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most distinct regional dialect

Discussion in 'Anything goes' started by novelist_wannabe, Sep 12, 2006.

  1. Platyrhynchos

    Platyrhynchos Active Member

    I hate to be a pooty parper, but as novelist_wannabe points out in his initial post, these are dialects.

    Accents come from other countries.

  2. JackS

    JackS Member

    Here's what my dictionary says about accents...

    "a mode of pronunciation, as pitch or tone, emphasis pattern, or intonation, characteristic of or peculiar to the speech of a particular person, group, or locality: French accent; Southern accent."
  3. poindexter

    poindexter Well-Known Member

    Western Maryland has a distinct dialect.

    as an aside, I always found this subject fascinating. I remember reading about experts who can tell exactly where you are from, based on your dialect.
  4. farmerjerome

    farmerjerome Active Member

    I was going to bring that up. I've always noticed that the people I know from Penn. place an accent on different parts of a sentence than the rest of the world.

    I'm still going to go with cajun though. I never really noticed how different it was until I started listening to zydeco. I still can't understand the words.
  5. Bob Cook

    Bob Cook Active Member

    Maybe Bubbler remembers the guy from one of the Milwaukee papers who used to write a column about nothing but examples of Milwaukee-ese. My Milwaukee relatives loved those columns.
  6. joe king

    joe king Active Member

    Lived in the South most of my life, and as most have said, there are many distinct accents/dialects. One thing I've noticed is that in Georgia, the accent is almost always on the first syllable -- PO-lice, CE-ment, THEE-ayter (theater to you and me), IN-surance, UM-brella. And the L sound is often dropped -- Golf is pronounced GOF, help is pronounced HEP, wolf is pronounced WOOF, school is pronounced SKOO.

    As far as the Northeast goes, the New England accent is very different than the New York accent. For some reason, a lot of Southerners seem to get them confused or think they're the same.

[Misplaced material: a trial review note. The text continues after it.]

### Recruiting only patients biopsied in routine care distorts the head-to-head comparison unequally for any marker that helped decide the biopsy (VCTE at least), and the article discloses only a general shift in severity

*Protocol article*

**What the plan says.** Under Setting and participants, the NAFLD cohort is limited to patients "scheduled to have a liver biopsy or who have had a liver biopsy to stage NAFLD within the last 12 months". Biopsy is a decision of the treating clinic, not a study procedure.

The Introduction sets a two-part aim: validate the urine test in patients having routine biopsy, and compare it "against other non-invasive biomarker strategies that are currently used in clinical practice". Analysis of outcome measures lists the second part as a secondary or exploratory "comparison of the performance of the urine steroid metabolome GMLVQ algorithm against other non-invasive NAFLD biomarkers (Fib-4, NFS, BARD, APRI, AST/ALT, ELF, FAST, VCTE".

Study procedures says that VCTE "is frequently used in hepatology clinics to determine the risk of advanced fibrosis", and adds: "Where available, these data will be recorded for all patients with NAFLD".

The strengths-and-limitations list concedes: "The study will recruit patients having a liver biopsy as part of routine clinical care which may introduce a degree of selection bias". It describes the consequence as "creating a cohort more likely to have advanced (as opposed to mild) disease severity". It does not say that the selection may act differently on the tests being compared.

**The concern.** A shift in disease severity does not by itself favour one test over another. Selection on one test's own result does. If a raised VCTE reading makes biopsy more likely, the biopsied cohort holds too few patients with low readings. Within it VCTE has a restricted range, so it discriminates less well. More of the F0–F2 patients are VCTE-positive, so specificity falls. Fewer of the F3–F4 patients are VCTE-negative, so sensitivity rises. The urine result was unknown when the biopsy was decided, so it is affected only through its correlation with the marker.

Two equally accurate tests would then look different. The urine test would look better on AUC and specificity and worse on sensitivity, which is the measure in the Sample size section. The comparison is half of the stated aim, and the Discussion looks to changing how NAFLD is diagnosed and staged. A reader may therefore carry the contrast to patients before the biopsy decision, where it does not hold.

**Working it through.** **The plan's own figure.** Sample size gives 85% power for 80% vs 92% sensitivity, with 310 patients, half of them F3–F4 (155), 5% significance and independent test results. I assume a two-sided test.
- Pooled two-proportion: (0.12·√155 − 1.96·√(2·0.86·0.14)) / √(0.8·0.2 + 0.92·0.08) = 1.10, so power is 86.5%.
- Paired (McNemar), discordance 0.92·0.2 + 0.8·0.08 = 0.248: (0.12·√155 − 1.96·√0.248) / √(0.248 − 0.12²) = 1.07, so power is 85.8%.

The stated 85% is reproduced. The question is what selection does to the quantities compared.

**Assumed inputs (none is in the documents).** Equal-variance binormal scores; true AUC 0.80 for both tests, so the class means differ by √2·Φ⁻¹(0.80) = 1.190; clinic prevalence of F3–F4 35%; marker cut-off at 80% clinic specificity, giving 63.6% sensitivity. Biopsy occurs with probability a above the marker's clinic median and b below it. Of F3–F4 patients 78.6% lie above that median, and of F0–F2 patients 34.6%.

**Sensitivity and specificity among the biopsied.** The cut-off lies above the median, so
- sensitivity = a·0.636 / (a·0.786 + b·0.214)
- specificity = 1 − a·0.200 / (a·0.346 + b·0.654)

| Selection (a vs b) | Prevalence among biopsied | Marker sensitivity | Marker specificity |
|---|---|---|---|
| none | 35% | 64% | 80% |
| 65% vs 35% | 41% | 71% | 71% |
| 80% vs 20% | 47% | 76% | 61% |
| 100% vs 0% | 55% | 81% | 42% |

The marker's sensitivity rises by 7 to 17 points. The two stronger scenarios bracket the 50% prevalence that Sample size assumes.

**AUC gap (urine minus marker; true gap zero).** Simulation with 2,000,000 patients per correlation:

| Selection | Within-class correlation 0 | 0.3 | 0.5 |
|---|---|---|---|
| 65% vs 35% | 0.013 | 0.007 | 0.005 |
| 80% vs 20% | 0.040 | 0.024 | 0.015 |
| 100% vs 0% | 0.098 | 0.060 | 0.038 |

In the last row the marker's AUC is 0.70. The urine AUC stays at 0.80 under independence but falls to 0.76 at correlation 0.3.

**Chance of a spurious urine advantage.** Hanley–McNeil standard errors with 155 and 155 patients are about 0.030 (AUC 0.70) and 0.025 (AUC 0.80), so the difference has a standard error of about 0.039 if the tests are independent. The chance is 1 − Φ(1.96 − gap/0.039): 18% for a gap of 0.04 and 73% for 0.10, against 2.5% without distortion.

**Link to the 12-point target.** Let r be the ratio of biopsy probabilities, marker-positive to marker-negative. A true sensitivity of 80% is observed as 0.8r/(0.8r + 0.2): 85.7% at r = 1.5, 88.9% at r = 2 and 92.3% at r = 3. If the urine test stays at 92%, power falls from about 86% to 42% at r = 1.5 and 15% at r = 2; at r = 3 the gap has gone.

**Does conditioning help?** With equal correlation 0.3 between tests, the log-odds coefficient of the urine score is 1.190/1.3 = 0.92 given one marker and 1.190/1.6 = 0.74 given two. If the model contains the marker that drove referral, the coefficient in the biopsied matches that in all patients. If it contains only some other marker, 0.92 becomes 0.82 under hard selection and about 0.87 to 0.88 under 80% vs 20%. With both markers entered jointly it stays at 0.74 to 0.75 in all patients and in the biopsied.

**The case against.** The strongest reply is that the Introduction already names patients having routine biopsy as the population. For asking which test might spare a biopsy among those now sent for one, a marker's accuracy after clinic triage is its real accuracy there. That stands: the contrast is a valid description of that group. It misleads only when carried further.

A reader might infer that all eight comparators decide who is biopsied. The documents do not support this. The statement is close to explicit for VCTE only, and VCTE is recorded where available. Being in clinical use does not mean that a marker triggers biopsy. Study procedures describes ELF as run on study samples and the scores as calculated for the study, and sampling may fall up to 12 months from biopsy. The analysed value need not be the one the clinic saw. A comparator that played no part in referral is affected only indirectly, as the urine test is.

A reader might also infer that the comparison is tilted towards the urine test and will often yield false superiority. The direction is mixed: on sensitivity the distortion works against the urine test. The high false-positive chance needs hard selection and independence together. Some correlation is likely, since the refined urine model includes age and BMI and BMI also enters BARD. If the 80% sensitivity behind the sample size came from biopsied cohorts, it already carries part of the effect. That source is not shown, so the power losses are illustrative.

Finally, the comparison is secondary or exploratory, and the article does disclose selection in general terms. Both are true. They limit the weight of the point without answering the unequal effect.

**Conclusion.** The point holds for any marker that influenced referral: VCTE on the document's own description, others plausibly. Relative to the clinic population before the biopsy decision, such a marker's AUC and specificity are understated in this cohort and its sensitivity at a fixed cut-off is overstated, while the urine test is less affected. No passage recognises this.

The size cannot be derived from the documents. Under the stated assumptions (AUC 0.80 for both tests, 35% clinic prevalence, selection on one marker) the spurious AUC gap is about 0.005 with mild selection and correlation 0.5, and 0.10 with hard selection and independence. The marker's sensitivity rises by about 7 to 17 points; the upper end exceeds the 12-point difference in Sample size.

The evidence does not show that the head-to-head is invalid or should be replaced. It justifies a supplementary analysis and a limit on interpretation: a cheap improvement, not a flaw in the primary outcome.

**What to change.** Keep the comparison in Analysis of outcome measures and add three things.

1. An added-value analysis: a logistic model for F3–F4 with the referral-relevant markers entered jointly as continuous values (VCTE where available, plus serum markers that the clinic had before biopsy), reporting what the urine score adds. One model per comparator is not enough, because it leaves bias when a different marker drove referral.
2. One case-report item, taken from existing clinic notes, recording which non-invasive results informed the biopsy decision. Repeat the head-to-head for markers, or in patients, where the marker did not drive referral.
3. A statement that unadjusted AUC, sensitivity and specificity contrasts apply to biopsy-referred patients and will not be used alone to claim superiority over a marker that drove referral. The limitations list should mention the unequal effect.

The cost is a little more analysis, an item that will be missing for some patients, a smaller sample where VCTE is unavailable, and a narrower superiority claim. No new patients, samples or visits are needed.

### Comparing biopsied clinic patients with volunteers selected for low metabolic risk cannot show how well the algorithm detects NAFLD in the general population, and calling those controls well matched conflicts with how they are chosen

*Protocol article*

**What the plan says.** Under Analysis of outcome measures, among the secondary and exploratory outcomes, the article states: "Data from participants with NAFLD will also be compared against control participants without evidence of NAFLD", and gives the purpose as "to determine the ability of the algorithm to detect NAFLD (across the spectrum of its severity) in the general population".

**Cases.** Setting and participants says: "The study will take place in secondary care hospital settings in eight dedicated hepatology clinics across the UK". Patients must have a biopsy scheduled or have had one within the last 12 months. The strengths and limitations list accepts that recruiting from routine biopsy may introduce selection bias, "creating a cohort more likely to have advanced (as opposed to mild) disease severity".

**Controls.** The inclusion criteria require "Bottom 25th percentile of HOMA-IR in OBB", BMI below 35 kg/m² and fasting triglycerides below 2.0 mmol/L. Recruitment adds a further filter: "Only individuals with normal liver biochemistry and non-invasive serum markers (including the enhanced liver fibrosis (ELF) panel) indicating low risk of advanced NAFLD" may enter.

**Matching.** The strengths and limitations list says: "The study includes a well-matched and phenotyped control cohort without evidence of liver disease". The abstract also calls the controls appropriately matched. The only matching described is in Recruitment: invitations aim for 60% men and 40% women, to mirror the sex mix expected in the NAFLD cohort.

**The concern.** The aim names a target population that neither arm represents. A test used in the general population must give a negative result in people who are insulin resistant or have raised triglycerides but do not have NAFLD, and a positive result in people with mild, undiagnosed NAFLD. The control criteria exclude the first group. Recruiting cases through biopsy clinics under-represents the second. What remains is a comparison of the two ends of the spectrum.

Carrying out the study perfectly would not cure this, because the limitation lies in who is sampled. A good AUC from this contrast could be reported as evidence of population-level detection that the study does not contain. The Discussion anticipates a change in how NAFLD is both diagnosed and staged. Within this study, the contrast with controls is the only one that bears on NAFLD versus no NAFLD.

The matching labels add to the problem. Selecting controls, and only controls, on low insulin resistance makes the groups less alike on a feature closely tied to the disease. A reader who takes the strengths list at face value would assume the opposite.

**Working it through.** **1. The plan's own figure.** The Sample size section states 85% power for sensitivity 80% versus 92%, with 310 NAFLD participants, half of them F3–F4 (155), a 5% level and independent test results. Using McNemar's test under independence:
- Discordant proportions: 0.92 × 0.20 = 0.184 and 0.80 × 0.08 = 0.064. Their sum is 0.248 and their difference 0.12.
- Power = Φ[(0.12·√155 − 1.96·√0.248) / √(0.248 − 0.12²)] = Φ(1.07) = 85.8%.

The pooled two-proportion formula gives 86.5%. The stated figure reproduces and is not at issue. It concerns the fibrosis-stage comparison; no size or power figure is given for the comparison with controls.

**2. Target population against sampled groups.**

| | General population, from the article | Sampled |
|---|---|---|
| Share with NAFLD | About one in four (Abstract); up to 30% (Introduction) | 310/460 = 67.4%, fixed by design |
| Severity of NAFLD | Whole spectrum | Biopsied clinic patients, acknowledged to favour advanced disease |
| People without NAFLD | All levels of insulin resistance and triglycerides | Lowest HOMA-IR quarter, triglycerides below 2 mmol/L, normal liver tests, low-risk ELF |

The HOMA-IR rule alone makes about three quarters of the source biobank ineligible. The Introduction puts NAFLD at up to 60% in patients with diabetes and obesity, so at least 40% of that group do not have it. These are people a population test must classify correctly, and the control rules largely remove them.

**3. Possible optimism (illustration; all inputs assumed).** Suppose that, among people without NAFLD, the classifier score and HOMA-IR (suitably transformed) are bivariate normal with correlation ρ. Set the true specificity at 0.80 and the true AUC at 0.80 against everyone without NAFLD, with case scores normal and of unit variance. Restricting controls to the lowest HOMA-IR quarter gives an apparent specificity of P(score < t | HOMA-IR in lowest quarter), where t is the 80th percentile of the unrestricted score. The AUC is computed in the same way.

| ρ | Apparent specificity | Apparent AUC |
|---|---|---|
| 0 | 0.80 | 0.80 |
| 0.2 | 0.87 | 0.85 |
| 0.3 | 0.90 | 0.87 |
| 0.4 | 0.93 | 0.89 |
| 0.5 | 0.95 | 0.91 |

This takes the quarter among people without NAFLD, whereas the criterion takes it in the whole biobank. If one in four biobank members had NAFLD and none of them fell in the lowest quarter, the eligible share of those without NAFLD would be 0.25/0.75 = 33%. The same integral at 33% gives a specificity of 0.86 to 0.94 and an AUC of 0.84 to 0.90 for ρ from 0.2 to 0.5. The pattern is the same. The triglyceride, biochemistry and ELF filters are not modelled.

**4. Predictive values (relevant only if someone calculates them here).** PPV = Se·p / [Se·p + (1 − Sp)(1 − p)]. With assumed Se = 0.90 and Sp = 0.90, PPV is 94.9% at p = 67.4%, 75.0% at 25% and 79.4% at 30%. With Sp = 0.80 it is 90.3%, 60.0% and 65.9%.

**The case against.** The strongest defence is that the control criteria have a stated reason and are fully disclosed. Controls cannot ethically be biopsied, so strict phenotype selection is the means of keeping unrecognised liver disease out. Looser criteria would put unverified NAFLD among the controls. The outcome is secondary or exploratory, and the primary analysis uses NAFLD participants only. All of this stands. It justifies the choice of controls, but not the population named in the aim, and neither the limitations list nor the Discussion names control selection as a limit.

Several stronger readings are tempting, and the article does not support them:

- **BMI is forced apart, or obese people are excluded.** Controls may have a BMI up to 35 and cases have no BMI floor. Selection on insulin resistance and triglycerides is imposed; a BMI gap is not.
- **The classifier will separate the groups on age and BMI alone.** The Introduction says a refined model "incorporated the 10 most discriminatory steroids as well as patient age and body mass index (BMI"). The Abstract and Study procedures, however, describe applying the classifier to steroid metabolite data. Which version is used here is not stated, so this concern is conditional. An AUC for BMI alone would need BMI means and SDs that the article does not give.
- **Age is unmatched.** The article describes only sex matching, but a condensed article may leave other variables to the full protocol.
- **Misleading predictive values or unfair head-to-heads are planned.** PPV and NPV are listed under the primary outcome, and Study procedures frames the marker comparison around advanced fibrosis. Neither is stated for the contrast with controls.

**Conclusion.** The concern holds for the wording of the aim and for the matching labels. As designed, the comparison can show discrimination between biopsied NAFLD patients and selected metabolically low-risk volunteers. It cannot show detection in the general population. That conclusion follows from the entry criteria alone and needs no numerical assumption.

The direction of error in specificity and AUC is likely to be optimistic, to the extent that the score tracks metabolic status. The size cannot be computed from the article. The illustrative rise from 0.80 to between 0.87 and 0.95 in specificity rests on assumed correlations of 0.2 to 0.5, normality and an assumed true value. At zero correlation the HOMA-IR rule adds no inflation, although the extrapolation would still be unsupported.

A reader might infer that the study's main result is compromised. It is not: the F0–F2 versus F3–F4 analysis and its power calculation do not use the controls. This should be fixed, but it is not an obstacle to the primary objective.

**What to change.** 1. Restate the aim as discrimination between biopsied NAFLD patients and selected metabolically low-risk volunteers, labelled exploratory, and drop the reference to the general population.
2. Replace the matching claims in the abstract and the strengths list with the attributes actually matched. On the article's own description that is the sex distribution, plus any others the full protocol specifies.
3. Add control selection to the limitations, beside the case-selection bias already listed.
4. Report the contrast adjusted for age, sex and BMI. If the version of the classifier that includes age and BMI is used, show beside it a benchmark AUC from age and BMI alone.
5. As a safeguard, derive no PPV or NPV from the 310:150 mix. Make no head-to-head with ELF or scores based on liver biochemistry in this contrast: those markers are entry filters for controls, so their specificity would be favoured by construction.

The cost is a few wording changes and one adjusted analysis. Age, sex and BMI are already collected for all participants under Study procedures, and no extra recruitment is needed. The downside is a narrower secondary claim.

I love when Letterman makes fun of the Indiana accent by saying ``warsh'' for wash and ``spatial'' for special.

    And I took a trip to Wisconsin a couple years ago and had to hold myself back from cracking up every time the locals started talking about the Pyaaaaackers.

    Linguistics lesson over.
  7. joe king

    joe king Active Member

    Oh, yeah, about Pittsburgh. It seems half the NFL coaches and writers are from Pittsburgh (or Western Pa.), and it's easy to tell which ones just by listening to them. Shout out, Len Pasquarelli!
  8. outofplace

    outofplace Well-Known Member

    Having spent quite a bit of time around people who speak both, I'd have to say Cajun over Pittsburghese, too. More distinctive and it sounds better, though I could not understand a word some people said the first time I was in Louisiana.

    Pittsburghese does have more made-up or rarely-used words, such as slippy and gumband.

    I will say I strongly prefer y'all over yinz (or younz, choose your spelling).

    By the way, has anybody heard of a Cajun accent (or dialect, whichever you prefer) or a person who speaks with one it being referred to as a yat? I never heard it when I was down there, but I have since. It refers to their habit of saying "Where y'at?" as a greeting.

  9. See my above post, Bob. Man was Alex Thien, and he wrote the Good Morning! column in the Sentinel for about 200 years.

    And poin, is western Maryland where the name of the state is "Mur'lin," or is that general throughout the state?
  10. JackS

    JackS Member

    I think some of those go beyond just Georgia. IN-surance, for sure. I remember that one well from my time in Cajun country.
  11. Johnny Dangerously

    Johnny Dangerously Well-Known Member

    IN-surance (for your home or VEE-hickle).
    VEE-hickle (car or truck).
    TEE-v (200 channels and nothin' worth watchin').
    Cuh-SEEN-uh (where you gamble).
    BREW-sard (Brew-SARD to everyone else).
    FRY-dee (the day after THURS-dee and before Sayerdee).
  12. Sxysprtswrtr

    Sxysprtswrtr Active Member

    I feel sorry for the folks from states that don't have distinguishable accents. Or are there differences but just not that noticeable?

    Florida? Um... unless you're talking the southern part of the state, and that's called spanish.

    Arizona? ??

    Oregon? ?? ...
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